Mawson Kerr has completed a new cafe in the grounds of Mount Grace Priory, Northallerton, North Yorkshire. Dating back to the fourteenth century the priory is the best surviving Carthusian Monastery in Britain, and consists of a church, a manor house and a cloister of monk’s cells and private outdoor spaces.
Redevelopment of the priory grounds, which are administered by English Heritage, has been undertaken by landscape designer Chris Beardshaw. Within this, the new building was seen not just as a cafe, but also an opportunity to interpret the historic environment afresh, with views across the newly replanted orchard towards the priory tower and boundary walls. The cafe provides seating for 18 inside and 30 outside, plus a full commercial kitchen and accessible toilet. The interior space and external canopy allow visitors and walkers alike to enjoy the facilities.
From the outset the aim was to conserve and enhance the site and its cultural heritage. Within metres of the Scheduled Ancient Monument of the priory, the design of the cafe refers to traditional woodworking techniques, vernacular forms and traditional materials while employing contemporary construction techniques. In reference to the arrangement of the priory, with its communal areas and private cells, the cafe incorporates an oak screen that forms a series of ‘outdoor rooms’ with different atmospheres and outlook, reminiscent of the monks’ private gardens. The screen extends into the landscape, and the double-pitched form mounted above refers to the crossing of thresholds – the boundary walls of the monk’s cloister and the array of monks’ cells beyond.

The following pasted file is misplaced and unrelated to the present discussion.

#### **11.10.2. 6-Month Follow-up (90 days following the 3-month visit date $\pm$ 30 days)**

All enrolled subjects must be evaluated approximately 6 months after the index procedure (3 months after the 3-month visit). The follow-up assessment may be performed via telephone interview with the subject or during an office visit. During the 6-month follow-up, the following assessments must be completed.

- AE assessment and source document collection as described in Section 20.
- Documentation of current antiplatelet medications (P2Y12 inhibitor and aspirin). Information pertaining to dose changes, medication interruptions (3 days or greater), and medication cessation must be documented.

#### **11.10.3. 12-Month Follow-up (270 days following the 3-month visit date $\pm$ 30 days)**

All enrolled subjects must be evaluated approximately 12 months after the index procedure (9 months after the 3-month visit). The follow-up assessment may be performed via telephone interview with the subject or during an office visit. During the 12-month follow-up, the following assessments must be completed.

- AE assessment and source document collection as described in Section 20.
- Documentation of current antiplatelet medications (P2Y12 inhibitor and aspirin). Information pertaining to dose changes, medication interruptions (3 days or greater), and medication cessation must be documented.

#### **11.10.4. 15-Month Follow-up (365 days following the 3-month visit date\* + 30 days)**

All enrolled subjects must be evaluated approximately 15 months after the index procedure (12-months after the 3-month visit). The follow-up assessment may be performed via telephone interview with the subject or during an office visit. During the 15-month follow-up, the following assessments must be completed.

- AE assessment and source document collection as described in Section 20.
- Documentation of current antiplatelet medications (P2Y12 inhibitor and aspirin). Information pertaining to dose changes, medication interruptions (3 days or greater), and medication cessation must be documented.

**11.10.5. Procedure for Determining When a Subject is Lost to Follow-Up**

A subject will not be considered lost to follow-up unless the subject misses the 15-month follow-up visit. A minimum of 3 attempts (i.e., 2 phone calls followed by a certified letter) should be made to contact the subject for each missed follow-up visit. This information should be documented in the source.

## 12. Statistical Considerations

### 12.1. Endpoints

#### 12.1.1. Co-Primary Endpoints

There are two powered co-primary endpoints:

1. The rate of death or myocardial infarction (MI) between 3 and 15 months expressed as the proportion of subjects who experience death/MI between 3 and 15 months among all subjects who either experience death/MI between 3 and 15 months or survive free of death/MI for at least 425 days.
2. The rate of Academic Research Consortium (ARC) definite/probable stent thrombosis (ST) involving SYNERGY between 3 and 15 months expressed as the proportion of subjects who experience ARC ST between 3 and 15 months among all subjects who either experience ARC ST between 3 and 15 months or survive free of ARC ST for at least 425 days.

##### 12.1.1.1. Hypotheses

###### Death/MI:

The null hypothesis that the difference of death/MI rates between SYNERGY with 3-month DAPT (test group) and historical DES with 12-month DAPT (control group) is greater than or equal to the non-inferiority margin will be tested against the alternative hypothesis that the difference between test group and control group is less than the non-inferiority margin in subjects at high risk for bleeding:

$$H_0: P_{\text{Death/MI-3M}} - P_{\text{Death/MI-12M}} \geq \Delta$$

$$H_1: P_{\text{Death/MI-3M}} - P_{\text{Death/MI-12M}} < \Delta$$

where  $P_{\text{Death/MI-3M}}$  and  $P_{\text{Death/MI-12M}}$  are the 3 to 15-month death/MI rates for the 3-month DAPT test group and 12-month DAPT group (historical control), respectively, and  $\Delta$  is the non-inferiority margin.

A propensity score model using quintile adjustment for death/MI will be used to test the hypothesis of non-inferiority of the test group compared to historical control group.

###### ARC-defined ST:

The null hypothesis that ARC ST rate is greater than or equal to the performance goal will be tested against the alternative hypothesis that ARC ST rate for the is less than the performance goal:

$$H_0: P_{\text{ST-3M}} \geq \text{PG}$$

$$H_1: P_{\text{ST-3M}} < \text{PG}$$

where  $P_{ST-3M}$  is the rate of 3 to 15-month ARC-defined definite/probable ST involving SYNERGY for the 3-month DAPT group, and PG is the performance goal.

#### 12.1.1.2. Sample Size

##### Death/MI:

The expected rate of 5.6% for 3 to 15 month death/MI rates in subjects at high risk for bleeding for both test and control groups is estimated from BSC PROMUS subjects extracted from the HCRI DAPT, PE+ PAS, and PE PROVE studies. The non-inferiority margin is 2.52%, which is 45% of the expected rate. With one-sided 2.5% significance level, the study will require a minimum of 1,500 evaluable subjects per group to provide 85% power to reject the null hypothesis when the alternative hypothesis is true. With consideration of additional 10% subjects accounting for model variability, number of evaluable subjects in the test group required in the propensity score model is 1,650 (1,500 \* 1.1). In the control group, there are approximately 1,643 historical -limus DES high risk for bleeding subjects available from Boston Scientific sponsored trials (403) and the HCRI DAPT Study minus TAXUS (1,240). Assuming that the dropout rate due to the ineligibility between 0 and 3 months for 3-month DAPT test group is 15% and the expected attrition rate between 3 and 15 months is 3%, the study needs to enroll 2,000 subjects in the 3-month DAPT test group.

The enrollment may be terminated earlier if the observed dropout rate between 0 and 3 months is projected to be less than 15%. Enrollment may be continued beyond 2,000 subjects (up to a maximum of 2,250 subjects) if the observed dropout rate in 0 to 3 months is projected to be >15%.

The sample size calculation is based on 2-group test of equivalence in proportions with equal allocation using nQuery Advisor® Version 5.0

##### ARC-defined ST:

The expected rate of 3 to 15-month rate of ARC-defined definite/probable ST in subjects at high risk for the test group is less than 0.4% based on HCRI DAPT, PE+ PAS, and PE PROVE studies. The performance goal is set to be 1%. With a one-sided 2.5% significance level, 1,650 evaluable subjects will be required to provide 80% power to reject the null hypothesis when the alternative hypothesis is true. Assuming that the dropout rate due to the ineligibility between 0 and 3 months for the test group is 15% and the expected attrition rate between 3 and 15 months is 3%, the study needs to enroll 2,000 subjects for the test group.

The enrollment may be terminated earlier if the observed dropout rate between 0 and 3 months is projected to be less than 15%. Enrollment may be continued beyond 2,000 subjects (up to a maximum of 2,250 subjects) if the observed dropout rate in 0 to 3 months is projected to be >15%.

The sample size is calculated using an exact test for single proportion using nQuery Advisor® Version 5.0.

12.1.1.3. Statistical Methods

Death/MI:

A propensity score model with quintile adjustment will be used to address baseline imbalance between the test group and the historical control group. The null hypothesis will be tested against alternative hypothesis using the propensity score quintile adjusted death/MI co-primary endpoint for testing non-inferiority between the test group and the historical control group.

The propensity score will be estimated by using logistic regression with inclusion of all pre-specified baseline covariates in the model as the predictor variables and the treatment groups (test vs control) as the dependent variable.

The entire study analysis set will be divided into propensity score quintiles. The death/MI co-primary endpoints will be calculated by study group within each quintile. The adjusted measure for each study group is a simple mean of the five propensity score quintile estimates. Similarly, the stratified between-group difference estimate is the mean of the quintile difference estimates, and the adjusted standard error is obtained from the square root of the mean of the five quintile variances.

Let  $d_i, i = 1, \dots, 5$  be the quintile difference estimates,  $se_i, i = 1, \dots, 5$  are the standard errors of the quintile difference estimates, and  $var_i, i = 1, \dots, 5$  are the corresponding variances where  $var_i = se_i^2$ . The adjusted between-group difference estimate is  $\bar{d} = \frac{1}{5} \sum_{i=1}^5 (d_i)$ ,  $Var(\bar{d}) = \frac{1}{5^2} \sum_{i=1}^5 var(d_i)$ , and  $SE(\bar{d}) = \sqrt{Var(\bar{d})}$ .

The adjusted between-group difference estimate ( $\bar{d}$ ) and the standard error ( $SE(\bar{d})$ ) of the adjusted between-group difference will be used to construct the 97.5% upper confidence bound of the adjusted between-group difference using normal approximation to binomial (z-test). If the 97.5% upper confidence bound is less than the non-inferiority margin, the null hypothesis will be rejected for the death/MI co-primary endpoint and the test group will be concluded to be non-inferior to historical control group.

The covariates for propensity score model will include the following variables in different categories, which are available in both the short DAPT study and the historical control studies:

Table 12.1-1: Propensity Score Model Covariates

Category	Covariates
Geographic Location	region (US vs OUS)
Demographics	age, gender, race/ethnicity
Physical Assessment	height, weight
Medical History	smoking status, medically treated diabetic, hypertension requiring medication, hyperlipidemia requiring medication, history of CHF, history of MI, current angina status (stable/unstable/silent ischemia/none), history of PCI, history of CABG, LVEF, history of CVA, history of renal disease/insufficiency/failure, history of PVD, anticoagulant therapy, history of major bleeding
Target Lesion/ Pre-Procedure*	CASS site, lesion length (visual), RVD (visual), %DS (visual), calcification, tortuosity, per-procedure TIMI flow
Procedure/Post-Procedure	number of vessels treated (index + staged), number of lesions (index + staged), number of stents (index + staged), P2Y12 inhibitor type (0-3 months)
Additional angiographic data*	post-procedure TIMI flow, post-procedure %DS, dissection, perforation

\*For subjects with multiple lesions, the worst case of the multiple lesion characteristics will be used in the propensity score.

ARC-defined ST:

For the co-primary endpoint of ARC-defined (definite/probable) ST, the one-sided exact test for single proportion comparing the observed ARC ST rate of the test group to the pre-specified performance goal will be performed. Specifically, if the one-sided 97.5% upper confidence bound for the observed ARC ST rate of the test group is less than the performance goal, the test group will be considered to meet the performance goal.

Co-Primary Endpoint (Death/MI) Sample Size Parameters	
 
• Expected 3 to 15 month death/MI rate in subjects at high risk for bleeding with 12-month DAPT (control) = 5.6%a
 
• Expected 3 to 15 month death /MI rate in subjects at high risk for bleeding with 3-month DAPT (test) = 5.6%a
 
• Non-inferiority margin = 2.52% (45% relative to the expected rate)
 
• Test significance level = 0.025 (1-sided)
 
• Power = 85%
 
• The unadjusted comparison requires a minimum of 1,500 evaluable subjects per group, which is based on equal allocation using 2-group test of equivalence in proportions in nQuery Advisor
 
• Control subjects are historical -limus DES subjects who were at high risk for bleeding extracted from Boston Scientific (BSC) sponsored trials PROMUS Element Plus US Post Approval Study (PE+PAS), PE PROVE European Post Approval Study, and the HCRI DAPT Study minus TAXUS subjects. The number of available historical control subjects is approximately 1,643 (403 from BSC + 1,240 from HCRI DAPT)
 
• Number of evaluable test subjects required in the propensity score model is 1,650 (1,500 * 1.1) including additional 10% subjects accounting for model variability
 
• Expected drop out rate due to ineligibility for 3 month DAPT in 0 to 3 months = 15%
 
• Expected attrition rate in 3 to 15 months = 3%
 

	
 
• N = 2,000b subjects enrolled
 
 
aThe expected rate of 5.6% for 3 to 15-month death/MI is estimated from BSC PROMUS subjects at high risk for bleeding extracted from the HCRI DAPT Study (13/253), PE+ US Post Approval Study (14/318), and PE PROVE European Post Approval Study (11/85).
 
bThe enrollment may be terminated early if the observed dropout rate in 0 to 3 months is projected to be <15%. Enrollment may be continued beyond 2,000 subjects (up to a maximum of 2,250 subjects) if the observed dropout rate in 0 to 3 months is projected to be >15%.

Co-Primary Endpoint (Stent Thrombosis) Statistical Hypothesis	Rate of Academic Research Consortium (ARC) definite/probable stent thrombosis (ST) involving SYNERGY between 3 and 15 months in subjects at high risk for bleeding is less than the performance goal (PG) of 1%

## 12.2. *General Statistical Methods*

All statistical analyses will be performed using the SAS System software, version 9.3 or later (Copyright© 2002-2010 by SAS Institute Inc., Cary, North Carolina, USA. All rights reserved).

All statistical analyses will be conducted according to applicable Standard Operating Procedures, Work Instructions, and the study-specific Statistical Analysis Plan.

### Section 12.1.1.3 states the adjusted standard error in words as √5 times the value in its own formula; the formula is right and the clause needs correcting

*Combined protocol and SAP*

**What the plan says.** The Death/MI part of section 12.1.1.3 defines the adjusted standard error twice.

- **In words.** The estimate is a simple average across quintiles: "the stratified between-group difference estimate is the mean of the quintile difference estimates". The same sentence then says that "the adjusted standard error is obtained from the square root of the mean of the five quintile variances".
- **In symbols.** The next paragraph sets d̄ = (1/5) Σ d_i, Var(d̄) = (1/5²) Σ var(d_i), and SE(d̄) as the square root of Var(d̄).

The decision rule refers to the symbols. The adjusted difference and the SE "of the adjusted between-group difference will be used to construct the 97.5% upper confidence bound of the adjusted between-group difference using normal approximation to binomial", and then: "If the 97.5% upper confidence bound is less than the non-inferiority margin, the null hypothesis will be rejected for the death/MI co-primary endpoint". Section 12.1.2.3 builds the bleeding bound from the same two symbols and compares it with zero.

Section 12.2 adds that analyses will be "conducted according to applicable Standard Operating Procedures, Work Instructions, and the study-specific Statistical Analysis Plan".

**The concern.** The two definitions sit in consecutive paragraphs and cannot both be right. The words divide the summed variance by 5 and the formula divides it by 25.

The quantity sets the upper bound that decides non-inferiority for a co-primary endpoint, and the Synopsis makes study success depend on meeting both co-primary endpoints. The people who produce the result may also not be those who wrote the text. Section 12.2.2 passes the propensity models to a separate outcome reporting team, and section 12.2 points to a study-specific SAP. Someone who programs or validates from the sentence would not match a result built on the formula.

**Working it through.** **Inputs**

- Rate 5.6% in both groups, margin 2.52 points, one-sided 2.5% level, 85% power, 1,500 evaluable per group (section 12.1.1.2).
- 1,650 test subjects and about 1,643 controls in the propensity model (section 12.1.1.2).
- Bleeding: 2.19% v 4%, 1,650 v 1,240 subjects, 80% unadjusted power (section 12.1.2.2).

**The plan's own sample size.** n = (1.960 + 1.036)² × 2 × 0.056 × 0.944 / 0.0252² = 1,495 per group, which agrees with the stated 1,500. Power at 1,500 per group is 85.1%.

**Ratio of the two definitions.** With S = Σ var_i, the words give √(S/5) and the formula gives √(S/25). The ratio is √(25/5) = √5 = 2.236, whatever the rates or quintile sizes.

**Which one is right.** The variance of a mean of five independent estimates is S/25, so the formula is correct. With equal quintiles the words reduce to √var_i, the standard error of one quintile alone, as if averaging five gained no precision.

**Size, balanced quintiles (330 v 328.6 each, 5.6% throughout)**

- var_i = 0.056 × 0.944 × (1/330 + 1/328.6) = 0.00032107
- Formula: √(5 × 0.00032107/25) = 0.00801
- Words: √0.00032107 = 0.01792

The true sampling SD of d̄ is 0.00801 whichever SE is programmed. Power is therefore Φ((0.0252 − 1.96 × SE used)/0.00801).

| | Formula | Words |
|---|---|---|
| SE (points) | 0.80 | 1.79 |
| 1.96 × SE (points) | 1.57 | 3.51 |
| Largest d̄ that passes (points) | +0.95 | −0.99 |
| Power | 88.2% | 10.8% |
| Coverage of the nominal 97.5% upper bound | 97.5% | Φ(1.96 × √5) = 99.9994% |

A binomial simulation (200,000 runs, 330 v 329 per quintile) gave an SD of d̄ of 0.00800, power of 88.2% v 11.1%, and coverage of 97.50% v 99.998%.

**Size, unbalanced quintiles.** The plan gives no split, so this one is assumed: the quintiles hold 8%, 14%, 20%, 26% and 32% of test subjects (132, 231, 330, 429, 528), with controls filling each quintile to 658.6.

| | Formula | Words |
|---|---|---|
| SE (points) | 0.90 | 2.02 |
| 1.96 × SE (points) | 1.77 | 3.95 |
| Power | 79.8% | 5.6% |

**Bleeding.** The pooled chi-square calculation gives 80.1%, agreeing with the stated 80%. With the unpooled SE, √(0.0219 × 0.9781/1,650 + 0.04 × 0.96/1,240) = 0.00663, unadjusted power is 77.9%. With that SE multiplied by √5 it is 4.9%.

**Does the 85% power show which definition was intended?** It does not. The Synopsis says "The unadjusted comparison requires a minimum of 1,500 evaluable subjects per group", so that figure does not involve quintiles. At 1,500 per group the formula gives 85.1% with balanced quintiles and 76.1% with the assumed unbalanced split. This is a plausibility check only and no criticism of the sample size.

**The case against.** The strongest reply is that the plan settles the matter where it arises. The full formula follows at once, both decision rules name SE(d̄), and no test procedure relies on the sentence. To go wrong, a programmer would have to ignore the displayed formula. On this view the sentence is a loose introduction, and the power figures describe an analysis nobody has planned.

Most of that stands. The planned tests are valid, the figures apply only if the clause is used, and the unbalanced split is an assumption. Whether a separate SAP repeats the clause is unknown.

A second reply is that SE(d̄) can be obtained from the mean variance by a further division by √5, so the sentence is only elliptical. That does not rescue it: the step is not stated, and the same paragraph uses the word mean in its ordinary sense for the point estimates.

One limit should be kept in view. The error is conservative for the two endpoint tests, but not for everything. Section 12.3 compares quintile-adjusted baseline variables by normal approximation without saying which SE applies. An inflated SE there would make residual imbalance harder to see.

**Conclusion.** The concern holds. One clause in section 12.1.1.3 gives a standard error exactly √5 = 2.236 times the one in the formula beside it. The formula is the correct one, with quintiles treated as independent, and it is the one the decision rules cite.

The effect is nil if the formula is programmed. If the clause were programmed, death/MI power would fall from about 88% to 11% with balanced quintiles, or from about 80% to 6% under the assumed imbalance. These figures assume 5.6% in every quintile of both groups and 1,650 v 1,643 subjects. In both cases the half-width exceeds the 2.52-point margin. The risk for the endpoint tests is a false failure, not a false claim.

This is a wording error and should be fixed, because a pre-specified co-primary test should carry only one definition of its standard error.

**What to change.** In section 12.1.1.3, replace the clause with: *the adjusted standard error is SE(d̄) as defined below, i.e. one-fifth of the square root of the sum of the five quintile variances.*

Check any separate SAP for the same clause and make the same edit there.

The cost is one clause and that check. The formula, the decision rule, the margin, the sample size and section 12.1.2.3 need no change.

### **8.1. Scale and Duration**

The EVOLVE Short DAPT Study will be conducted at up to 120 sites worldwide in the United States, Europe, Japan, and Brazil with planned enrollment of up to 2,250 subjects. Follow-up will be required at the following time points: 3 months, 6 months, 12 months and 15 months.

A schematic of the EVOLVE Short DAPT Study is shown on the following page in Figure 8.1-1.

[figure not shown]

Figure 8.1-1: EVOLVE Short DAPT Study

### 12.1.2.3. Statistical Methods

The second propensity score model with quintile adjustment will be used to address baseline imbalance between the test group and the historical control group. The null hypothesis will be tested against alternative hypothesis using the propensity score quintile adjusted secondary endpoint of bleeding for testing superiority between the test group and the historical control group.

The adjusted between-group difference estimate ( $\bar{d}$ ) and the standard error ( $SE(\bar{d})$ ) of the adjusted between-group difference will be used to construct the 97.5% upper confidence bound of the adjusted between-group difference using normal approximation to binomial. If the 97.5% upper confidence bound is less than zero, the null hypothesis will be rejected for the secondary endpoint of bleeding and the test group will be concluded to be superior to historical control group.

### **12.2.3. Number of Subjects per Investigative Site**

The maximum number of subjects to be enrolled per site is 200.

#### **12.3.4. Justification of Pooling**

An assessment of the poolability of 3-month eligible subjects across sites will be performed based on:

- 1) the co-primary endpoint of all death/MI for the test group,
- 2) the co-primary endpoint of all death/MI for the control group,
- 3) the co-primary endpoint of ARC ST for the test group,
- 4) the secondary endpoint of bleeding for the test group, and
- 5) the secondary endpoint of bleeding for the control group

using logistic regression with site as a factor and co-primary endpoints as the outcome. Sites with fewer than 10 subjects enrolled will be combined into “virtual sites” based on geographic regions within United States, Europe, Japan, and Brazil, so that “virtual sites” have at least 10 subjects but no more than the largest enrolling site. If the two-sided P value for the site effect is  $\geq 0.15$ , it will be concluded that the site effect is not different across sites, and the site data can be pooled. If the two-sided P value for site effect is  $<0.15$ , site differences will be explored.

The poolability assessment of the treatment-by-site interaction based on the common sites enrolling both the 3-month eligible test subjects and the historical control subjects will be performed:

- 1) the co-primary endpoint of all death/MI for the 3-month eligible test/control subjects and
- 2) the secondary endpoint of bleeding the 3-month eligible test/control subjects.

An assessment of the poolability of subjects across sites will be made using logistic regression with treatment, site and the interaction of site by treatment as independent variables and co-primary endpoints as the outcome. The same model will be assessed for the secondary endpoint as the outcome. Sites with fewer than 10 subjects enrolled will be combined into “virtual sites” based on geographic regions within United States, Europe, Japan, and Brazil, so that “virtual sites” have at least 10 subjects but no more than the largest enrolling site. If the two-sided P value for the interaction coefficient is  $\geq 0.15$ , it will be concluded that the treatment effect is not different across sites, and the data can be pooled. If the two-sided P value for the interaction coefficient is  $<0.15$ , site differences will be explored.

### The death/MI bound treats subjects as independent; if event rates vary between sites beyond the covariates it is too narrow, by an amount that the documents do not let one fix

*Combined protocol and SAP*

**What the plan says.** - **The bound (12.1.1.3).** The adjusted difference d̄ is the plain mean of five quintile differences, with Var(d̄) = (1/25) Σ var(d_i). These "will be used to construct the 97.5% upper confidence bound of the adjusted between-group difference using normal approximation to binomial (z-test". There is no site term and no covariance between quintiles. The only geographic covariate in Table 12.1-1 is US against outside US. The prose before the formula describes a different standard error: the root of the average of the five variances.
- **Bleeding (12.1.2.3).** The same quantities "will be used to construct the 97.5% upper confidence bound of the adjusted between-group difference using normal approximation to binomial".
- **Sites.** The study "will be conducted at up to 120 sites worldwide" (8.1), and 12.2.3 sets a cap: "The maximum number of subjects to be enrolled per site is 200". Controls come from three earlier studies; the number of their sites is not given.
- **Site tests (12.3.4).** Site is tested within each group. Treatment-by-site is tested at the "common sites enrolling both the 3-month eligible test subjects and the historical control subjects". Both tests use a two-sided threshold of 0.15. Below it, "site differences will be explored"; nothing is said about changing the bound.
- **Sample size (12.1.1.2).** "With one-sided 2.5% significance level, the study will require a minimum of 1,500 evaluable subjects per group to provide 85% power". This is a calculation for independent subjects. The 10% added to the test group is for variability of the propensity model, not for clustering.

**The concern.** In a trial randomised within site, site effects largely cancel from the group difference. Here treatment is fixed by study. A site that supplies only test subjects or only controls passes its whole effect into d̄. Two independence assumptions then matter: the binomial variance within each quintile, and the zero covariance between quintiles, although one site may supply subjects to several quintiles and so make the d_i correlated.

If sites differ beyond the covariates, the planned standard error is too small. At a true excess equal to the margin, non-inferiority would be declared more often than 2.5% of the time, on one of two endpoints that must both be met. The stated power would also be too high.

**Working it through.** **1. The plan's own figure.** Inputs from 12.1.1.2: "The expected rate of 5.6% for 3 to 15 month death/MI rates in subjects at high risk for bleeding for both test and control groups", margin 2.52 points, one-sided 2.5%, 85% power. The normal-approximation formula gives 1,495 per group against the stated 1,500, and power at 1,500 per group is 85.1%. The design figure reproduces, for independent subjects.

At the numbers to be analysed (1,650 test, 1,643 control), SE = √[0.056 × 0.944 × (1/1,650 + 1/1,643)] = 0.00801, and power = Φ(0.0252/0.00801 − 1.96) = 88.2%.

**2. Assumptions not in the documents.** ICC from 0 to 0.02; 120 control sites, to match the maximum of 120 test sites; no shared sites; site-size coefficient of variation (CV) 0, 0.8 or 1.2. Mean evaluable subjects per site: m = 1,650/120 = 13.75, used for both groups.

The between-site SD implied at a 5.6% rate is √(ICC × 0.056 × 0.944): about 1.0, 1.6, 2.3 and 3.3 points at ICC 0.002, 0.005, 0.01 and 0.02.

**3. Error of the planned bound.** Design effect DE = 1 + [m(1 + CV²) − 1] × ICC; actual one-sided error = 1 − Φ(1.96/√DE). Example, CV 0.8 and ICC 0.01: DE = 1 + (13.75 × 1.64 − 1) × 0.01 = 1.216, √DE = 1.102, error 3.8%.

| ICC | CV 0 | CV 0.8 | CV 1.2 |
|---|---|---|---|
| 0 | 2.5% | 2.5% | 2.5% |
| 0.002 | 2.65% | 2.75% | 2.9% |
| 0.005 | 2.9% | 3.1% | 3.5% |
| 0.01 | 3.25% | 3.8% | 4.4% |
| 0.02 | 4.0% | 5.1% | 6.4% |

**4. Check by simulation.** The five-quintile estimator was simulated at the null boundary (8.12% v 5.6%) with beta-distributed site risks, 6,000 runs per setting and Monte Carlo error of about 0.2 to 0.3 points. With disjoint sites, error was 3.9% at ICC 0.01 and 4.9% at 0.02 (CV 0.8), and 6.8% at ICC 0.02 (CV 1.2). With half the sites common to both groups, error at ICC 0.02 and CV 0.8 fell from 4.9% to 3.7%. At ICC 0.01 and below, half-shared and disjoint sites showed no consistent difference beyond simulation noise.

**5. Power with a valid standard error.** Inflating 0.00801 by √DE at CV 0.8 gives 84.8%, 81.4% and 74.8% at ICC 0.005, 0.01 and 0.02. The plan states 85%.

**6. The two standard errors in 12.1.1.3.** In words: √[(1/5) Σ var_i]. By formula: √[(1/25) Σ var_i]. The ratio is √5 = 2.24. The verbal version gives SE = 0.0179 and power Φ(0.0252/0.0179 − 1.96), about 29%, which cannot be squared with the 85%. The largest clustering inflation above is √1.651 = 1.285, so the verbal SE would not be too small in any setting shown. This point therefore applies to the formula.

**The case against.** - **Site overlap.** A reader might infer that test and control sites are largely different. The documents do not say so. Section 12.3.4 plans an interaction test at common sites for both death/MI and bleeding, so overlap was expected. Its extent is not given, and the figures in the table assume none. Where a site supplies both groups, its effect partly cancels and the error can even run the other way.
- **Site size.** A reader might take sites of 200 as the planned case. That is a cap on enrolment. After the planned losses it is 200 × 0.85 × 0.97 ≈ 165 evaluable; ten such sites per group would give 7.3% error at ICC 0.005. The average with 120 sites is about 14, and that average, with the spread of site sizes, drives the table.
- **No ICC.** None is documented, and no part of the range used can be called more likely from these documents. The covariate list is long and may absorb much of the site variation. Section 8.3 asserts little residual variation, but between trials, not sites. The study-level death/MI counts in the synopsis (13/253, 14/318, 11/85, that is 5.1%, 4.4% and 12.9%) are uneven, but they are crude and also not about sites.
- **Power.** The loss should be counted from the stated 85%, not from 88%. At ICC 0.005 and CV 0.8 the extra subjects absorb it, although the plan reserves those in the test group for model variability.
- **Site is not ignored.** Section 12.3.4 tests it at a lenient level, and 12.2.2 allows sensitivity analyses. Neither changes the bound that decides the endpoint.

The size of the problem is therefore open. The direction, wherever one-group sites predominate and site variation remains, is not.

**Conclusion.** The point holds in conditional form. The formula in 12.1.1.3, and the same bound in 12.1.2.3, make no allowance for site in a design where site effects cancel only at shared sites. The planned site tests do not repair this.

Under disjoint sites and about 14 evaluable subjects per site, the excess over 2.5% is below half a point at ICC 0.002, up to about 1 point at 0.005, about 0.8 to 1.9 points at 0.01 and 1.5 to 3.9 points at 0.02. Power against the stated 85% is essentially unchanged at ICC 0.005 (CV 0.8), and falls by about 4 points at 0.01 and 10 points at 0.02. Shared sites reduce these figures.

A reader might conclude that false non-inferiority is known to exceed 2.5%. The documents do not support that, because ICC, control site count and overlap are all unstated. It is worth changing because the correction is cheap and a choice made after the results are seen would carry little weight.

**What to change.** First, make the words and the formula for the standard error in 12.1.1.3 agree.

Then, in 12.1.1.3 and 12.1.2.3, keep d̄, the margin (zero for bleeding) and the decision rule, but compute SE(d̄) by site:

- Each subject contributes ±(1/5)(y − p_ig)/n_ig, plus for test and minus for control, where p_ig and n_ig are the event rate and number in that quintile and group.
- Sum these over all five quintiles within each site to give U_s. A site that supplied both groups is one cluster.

The building is nestled among mature trees and gardeners’ sheds in the corner of the grounds, outside the Scheduled Ancient Monument boundary, so that views in and out of the site were unaffected. Taking its place among the collection of low-rise pitched-roof buildings, it seems that it has always been there.
The oak screen was made from unused 30-year-old boards from English Heritage’s store at Helmsley, North Yorkshire, helping to minimise the use of new hardwoods. The slate for the roof and external walls, chosen for low maintenance and easy repair, was sourced from a reclaimed stock of local slate. “The design features a reclaimed solid oak screen to the north elevation”, says Mawson Kerr. “Traditional joinery details, including mortice and tenon joints, connect the construction techniques to the historic context of the Arts & Crafts manor house (designed by Ambrose Poynter) attached to the priory. It’s great that we could use English Heritage spare oak planks that have been looking for a home for over 30 years. Much attention has been paid to the detailing of the reclaimed slate roof and external walls to create a simple, elegant, pitched roof form. This allows the building to be interpreted as a contemporary addition to the context.”